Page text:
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So let’s take a look at the polio vaccine that has allegedly saved so many lives.  There is a chilling video on youtube in which a Dr.Hiller is interviewed.  He worked for Merck and created a number of vaccines.  Listen to what he says about SV40, a virus that was discovered in the kidneys of monkeys used to develop the vaccine.  Listen to how he and the interviewers laugh about cancer causing agents and the introduction of the AIDS virus.  Do you think it’s funny?  Here is a short precis about what happened when SV40 was introduced into the human population.

And now we have the saintly Bill Gates intent on vaccinating all children with his polio vaccine.  He is lauded for his philanthropy (just how philanthropic are tax-exempt foundations?  Do some research!)   But he fails to address the fact that his vaccine programme has paralysed almost 48,000 children in India!  And what about the fifty plus children from a small African village that have been damaged by Gates backed meningitis vaccine MenAfriVac?  But people blithely accept his saintly status.

Oh, but vaccines are safe and any risk is slight.  Really?  How many long term studies have been carried out on vaccines to support that position?  There will be those who will guess hundreds, thousands but they’d be wrong.  The answer is zero.  Most studies are conducted over days or weeks.  So how can we sure that problems in later life are not attributable to vaccines?  Well, we can’t can we?  Is it a coincidence that Alzheimer’s disease is on the increase and at the same time older people are being encouraged to take the flu jab?  It has been reported that to take the flu jab five years in a row increases by ten the chances of a person developing Alzheimer’s.  And let’s not forget the spikes in rates of narcolepsy in children who were given the swine flu vaccine.  Eight hundred young lives in Europe, destroyed.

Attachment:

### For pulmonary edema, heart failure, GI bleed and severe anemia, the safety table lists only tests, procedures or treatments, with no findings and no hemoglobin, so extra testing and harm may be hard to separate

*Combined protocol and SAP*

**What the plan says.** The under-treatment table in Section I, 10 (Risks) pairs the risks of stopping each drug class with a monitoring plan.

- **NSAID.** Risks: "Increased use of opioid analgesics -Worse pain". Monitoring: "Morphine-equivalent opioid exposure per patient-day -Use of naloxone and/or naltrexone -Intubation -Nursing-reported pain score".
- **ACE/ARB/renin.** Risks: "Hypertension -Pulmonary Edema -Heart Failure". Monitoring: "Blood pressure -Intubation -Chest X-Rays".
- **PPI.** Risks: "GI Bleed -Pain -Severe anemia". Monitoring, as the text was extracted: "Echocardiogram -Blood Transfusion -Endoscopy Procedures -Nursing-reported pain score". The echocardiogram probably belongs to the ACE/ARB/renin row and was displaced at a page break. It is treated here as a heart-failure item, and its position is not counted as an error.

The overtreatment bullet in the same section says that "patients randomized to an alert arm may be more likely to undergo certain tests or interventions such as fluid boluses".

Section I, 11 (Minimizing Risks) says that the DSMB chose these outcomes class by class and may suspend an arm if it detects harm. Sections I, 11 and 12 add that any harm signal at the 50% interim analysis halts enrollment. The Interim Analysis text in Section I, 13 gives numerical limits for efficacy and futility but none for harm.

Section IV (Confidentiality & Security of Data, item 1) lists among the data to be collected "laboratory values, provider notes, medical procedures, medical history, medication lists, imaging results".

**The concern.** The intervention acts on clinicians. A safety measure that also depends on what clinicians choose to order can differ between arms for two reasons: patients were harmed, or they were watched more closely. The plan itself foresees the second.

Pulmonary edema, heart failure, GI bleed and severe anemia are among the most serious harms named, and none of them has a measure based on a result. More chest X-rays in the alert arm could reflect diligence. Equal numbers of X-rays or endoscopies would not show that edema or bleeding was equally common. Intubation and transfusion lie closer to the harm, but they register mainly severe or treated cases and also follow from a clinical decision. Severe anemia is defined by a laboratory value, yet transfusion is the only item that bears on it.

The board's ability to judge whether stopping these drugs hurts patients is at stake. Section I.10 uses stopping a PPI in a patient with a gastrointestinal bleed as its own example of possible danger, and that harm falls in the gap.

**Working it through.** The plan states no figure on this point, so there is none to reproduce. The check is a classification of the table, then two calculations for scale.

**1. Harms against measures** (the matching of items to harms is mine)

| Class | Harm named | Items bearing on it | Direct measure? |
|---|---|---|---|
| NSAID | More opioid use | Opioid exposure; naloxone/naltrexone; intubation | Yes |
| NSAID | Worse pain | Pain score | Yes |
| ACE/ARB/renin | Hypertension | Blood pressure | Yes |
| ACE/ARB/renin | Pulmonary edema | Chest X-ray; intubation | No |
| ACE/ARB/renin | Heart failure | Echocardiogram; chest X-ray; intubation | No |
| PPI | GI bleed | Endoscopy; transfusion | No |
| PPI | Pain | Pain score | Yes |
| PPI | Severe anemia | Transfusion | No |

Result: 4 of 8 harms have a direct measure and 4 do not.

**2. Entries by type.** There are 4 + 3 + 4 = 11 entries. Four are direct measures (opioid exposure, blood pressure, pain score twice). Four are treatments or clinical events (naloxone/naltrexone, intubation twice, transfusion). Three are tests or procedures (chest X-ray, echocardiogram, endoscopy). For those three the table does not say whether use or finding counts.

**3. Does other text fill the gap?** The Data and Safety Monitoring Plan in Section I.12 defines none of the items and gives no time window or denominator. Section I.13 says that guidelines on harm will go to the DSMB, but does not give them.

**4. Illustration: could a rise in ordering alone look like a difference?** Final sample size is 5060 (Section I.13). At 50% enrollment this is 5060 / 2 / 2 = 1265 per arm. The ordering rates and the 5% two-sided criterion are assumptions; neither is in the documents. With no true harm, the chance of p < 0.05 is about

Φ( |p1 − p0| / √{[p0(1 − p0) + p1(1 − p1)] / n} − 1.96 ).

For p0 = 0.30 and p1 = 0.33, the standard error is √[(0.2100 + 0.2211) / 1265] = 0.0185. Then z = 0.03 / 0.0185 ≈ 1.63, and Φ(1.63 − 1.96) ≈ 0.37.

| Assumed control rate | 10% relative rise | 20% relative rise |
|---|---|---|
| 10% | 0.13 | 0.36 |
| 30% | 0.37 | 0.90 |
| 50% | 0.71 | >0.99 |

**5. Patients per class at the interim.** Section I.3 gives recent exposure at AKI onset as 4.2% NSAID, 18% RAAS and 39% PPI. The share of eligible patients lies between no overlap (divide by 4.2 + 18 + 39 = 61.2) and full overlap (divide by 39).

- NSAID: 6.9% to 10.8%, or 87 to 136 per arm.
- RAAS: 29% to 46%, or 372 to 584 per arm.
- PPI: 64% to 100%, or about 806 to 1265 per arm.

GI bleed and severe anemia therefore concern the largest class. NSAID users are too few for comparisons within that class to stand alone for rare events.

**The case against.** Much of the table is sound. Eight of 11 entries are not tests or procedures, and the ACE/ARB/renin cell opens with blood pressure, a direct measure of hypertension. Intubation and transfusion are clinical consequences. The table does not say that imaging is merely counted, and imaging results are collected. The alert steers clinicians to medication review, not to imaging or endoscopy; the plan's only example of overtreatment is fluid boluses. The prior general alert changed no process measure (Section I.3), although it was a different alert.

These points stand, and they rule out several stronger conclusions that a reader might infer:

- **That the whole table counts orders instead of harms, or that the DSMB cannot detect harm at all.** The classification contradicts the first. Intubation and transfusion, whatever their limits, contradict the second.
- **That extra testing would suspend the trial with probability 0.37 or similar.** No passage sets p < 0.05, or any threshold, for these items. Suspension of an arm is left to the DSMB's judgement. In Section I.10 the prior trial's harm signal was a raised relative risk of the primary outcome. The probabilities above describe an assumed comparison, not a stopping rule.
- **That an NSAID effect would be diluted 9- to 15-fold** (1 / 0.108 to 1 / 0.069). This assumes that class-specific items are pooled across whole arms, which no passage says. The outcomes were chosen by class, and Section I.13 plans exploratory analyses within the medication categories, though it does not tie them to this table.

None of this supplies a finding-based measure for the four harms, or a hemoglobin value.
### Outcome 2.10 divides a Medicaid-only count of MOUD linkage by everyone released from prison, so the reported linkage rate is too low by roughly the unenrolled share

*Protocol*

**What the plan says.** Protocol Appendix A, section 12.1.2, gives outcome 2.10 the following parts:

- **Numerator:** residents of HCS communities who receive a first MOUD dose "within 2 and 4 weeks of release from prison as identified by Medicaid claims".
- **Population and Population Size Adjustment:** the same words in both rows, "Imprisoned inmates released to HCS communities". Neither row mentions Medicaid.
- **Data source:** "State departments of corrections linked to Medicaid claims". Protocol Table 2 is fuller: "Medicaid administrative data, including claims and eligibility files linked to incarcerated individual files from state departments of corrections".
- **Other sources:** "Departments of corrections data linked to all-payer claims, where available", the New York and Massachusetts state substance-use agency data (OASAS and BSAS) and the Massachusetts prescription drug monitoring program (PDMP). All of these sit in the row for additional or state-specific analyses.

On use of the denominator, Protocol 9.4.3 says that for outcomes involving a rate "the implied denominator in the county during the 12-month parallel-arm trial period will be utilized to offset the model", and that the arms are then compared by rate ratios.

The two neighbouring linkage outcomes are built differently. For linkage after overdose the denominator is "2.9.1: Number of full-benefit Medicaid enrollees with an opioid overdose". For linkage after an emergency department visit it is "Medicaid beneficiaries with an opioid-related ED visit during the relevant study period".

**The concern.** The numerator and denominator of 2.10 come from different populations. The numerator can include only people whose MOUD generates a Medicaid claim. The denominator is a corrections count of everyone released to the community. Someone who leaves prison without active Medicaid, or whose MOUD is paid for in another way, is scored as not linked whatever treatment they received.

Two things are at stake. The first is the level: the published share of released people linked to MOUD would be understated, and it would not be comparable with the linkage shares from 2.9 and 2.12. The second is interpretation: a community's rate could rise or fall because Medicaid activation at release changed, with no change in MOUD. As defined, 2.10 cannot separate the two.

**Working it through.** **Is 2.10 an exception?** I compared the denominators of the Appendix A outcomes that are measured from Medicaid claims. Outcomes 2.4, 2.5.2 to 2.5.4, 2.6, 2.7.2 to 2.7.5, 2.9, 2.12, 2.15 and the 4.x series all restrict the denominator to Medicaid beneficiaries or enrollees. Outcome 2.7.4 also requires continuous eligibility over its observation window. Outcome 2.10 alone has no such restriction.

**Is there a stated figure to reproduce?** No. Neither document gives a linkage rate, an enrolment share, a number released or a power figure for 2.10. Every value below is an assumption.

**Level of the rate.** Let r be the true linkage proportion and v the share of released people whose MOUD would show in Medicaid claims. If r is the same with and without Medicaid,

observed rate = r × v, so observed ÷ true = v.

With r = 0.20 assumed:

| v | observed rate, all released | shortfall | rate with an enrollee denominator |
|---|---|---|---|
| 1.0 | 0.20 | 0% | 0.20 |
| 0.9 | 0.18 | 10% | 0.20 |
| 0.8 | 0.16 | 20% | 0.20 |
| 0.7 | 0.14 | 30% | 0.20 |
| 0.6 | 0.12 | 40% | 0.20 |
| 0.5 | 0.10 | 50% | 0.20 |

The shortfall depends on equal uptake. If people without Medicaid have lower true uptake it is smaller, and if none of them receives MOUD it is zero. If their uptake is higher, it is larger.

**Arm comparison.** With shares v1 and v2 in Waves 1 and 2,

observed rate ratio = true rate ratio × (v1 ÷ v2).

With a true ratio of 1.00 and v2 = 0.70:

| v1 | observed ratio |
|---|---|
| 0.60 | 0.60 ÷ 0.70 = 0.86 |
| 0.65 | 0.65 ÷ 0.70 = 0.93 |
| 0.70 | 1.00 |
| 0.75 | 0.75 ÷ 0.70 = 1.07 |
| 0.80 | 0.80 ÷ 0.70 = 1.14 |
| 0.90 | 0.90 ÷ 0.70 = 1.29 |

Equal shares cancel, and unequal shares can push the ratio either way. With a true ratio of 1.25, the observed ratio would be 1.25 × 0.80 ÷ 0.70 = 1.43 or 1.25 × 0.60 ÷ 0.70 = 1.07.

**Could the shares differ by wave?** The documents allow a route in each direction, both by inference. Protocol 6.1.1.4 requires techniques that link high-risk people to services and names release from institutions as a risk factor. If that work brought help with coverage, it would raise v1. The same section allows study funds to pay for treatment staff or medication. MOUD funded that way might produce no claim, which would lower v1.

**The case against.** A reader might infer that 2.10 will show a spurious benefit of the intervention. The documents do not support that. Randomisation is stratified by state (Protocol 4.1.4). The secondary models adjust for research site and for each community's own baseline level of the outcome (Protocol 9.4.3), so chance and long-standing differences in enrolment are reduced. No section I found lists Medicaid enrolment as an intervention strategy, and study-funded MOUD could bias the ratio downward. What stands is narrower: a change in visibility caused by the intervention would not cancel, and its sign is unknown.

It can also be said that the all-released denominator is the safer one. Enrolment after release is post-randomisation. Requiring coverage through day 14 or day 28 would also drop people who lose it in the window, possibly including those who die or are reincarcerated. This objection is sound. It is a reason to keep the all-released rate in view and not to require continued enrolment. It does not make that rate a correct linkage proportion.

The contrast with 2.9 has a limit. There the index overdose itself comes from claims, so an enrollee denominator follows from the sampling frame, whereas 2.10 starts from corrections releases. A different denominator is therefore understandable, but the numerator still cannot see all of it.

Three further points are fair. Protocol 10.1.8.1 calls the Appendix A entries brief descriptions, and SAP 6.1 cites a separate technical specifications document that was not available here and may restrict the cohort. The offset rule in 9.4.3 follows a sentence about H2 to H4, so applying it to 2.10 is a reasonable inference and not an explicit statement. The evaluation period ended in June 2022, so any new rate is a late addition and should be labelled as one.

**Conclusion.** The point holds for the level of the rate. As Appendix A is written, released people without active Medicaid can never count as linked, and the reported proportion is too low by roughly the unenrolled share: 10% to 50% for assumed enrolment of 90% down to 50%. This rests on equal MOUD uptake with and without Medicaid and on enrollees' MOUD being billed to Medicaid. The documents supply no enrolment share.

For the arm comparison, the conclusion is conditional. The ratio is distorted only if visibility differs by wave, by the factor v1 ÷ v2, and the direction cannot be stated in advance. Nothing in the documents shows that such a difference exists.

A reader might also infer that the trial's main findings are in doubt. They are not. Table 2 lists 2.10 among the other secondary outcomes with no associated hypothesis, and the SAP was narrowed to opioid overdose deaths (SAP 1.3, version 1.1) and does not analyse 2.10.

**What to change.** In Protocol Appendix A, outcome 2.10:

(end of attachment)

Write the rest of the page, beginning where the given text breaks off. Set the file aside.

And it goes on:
Do I think all vaccines are dangerous?  No, not all,  but I don’t trust the pharmaceutical industry to tell us the truth.  Vaccines are big, nay huge, money spinners and more and more vaccines are being introduced to supposedly protect children from diseases which were just normal, everyday childhood diseases a generation or so ago.  The problem with vaccines is that they do not provide life long protection and boosters are required. (yet more money for the vaccine industry)  When children usually got mumps at an early age very few suffered lasting side effects.  We now see older children and adults getting it and a disease that causes little or no problem to children can have devastating effects on adults who probably mistakenly think that their childhood vaccine has protected them.

The human immune system has developed over millions of years and as far as I know the three main ways a body can become infected is through the respiratory system, the digestive system or cuts, grazes or puncture wounds in the skin.  So the immune system has developed be ‘on guard’ for infections from these pathways.  So how do we administer vaccines?  We bypass those three pathways (except for some flu vaccines which are administered nasally)  and inject into muscle.  Way to go!  And how can we be sure that a weakened or dead virus will not elicit a weakened response so should a ‘wild’ virus attack the body the immune system will not respond sufficiently to overcome it?  Could this be why fully vaccinated people sometimes succumb to the diseases they’ve been vaccinated against?